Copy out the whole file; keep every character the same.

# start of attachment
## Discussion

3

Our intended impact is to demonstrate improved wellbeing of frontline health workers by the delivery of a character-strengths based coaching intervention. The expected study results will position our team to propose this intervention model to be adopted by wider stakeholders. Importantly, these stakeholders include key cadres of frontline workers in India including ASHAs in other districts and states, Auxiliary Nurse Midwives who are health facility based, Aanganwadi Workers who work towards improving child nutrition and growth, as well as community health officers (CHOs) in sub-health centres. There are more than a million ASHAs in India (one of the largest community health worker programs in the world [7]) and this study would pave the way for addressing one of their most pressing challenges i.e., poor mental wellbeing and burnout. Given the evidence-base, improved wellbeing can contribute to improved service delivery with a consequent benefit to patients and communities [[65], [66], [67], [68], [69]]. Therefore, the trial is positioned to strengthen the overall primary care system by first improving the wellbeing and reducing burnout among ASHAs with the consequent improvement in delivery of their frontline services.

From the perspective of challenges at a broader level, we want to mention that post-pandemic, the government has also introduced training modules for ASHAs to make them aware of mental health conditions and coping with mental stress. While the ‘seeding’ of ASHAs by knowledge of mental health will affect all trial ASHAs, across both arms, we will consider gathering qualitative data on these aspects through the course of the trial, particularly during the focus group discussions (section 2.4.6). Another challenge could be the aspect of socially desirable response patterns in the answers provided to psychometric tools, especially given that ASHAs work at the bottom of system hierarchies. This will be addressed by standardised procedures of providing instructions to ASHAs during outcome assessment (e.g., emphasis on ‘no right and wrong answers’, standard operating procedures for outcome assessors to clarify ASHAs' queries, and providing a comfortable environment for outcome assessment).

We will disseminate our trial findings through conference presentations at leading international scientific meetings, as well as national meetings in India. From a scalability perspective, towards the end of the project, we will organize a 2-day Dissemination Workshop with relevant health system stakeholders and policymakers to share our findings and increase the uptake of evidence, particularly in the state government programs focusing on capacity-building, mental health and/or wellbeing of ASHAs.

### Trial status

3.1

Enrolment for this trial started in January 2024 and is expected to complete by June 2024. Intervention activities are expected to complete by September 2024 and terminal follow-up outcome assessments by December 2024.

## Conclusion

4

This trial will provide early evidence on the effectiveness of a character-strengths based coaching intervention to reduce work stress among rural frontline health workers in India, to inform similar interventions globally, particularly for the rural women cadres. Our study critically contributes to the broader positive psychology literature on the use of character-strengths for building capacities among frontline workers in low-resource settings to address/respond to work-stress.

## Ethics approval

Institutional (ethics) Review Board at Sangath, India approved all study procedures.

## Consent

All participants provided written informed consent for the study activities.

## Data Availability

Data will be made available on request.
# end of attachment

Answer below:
## Discussion

3

Our intended impact is to demonstrate improved wellbeing of frontline health workers by the delivery of a character-strengths based coaching intervention. The expected study results will position our team to propose this intervention model to be adopted by wider stakeholders. Importantly, these stakeholders include key cadres of frontline workers in India including ASHAs in other districts and states, Auxiliary Nurse Midwives who are health facility based, Aanganwadi Workers who work towards improving child nutrition and growth, as well as community health officers (CHOs) in sub-health centres. There are more than a million ASHAs in India (one of the largest community health worker programs in the world [7]) and this study would pave the way for addressing one of their most pressing challenges i.e., poor mental wellbeing and burnout. Given the evidence-base, improved wellbeing can contribute to improved service delivery with a consequent benefit to patients and communities [[65], [66], [67], [68], [69]]. Therefore, the trial is positioned to strengthen the overall primary care system by first improving the wellbeing and reducing burnout among ASHAs with the consequent improvement in delivery of their frontline services.

From the perspective of challenges at a broader level, we want to mention that post-pandemic, the government has also introduced training modules for ASHAs to make them aware of mental health conditions and coping with mental stress. While the ‘seeding’ of ASHAs by knowledge of mental health will affect all trial ASHAs, across both arms, we will consider gathering qualitative data on these aspects through the course of the trial, particularly during the focus group discussions (section 2.4.6). Another challenge could be the aspect of socially desirable response patterns in the answers provided to psychometric tools, especially given that ASHAs work at the bottom of system hierarchies. This will be addressed by standardised procedures of providing instructions to ASHAs during outcome assessment (e.g., emphasis on ‘no right and wrong answers’, standard operating procedures for outcome assessors to clarify ASHAs' queries, and providing a comfortable environment for outcome assessment).

We will disseminate our trial findings through conference presentations at leading international scientific meetings, as well as national meetings in India. From a scalability perspective, towards the end of the project, we will organize a 2-day Dissemination Workshop with relevant health system stakeholders and policymakers to share our findings and increase the uptake of evidence, particularly in the state government programs focusing on capacity-building, mental health and/or wellbeing of ASHAs.

### Trial status

3.1

Enrolment for this trial started in January 2024 and is expected to complete by June 2024. Intervention activities are expected to complete by September 2024 and terminal follow-up outcome assessments by December 2024.

## Conclusion

4

This trial will provide early evidence on the effectiveness of a character-strengths based coaching intervention to reduce work stress among rural frontline health workers in India, to inform similar interventions globally, particularly for the rural women cadres. Our study critically contributes to the broader positive psychology literature on the use of character-strengths for building capacities among frontline workers in low-resource settings to address/respond to work-stress.

## Ethics approval

Institutional (ethics) Review Board at Sangath, India approved all study procedures.

## Consent

All participants provided written informed consent for the study activities.

## Data Availability

Data will be made available on request.